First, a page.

Advice for the young at heart

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Soon we will be older…

After listening to a great call between Dan John and Geoff Neupert, 2 bad mo-fos in strength, grip, bending stuff, kettlebells and more, I decided to repost some of the things Dan discussed, paraphrasing from the notes I took, as a reminder for everyone entering Autumn or Winter…

Hypertrophy and mobility are the key for anyone on the North side of 50 (hypertrophy, by the way, is the fancy term for building muscles, in this context).

Hypertrophy because as one gets older, joints are going. Ever heard the concept of when an elderly person slips and falls, ending up with a broken hip, it’s not the impact/fall that breaks the hip, but the slip (i.e. as the person slips, the hip breaks because of lack of joint stability and muscular atrophy BEFORE landing)?

Think of the body as a Lego set, you know, the modular brick toy that promotes creativity and building with kids. The bricks stack up and stay strong by pressing each one into the other, you don’t just set them loosely on top of one another like a house of cards. The same goes for your joints. You need to “compress” your kinetic chain so that you remain stable from top to bottom. Any looseness in your kinetic chain, a.k.a weakest link, and down you go (this is valid for anyone doing resistance training). While yoga, for instance, is great at keeping you loose, you still need to be able to operate your body through gradual progressive overload (GPO). Your body will respond accordingly, following the SAID principle (Specific Adaptations to Imposed Demands). Don’t expect to get strong and build muscles if you don’t apply resistance on your body.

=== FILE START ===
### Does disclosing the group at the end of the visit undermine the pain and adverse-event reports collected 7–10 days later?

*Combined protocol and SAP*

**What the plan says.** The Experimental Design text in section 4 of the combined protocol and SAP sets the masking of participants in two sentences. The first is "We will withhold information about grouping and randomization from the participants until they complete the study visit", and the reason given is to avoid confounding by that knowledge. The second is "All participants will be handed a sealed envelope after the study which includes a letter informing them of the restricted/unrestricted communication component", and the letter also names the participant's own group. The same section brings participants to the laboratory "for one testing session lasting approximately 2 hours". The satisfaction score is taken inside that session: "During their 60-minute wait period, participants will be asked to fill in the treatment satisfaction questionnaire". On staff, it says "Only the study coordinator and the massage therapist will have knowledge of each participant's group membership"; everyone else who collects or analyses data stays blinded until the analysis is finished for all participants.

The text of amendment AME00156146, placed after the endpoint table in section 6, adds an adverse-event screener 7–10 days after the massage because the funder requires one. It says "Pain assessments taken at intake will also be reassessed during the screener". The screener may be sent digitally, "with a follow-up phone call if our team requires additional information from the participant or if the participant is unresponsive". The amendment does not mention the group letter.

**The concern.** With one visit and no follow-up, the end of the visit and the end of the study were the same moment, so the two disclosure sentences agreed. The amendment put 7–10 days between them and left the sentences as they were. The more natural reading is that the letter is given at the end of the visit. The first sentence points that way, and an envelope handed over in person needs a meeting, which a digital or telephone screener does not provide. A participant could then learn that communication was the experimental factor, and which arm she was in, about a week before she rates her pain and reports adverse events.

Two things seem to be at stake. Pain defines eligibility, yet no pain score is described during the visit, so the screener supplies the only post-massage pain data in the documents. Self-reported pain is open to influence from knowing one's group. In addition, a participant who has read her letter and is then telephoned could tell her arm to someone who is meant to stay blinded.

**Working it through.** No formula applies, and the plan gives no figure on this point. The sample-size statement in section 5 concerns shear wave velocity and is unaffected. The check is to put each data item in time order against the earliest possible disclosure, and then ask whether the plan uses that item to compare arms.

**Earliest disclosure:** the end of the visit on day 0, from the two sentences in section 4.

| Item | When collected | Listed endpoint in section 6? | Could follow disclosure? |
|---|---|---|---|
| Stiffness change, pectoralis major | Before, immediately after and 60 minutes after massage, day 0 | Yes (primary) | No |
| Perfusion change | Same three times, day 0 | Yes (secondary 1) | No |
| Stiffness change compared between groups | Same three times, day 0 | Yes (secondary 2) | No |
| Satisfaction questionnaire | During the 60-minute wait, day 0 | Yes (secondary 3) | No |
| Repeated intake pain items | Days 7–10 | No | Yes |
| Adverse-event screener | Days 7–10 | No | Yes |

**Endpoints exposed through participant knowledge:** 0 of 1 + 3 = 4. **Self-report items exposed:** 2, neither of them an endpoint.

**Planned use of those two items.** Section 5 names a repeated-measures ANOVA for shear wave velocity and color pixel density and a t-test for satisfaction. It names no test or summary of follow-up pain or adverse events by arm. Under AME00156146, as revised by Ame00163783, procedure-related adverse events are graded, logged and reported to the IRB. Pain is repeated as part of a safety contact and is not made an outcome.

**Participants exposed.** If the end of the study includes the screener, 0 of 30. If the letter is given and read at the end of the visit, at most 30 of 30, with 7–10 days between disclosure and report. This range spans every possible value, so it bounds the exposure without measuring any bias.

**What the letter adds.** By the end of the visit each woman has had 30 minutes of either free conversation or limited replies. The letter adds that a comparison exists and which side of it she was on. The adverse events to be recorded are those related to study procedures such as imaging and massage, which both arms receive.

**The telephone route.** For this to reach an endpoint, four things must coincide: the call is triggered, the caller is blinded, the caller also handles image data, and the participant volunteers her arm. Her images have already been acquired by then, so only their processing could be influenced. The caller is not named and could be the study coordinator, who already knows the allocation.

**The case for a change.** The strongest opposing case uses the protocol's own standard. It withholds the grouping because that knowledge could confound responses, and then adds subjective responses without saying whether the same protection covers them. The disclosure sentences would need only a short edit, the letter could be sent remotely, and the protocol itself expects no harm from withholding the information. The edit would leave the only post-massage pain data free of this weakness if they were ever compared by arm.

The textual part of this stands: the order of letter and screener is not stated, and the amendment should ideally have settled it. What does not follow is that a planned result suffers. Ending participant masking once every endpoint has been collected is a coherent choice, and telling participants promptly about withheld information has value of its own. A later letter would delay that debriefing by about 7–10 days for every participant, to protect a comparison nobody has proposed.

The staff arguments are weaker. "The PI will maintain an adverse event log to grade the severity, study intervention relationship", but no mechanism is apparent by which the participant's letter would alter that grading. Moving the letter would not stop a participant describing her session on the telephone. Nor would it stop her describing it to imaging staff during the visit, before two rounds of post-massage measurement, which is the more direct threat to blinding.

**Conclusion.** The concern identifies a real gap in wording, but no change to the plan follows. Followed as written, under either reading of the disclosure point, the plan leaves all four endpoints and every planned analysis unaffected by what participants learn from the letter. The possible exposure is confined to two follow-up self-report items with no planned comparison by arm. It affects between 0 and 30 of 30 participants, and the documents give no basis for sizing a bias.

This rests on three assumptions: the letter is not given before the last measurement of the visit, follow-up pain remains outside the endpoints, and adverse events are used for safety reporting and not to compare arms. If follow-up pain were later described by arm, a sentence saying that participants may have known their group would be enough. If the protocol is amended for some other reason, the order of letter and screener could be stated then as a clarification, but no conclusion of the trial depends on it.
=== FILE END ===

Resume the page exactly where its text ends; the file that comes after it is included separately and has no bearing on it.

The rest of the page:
So, if you used to be able to leap, but now merely trod, you need to get your spring back!

Bring your reps up in order to build fresh muscle (you’re only as old as your connective tissue). Yes, we lose muscle as we get older, but that certainly doesn’t mean you cannot build muscle anymore. Quite the contrary, it is essential for the elderly to keep exercising and building muscle. Not only does it keep you strong, stable and connected, but it also helps strengthen your bones; resistance training has been proven to help with ostheoporosis, because as you build muscle, your body also starts to pull more calcium from your food in order to keep the structure of your body (the bones) strong.

One comment on “Advice for the young at heart”

  1. Forest

    Good stuff, Philippe. It's so true that a lot of older people think they can't gain muscle – when in fact, as you say in this post, it's exactly one of the things they should be focusing on.

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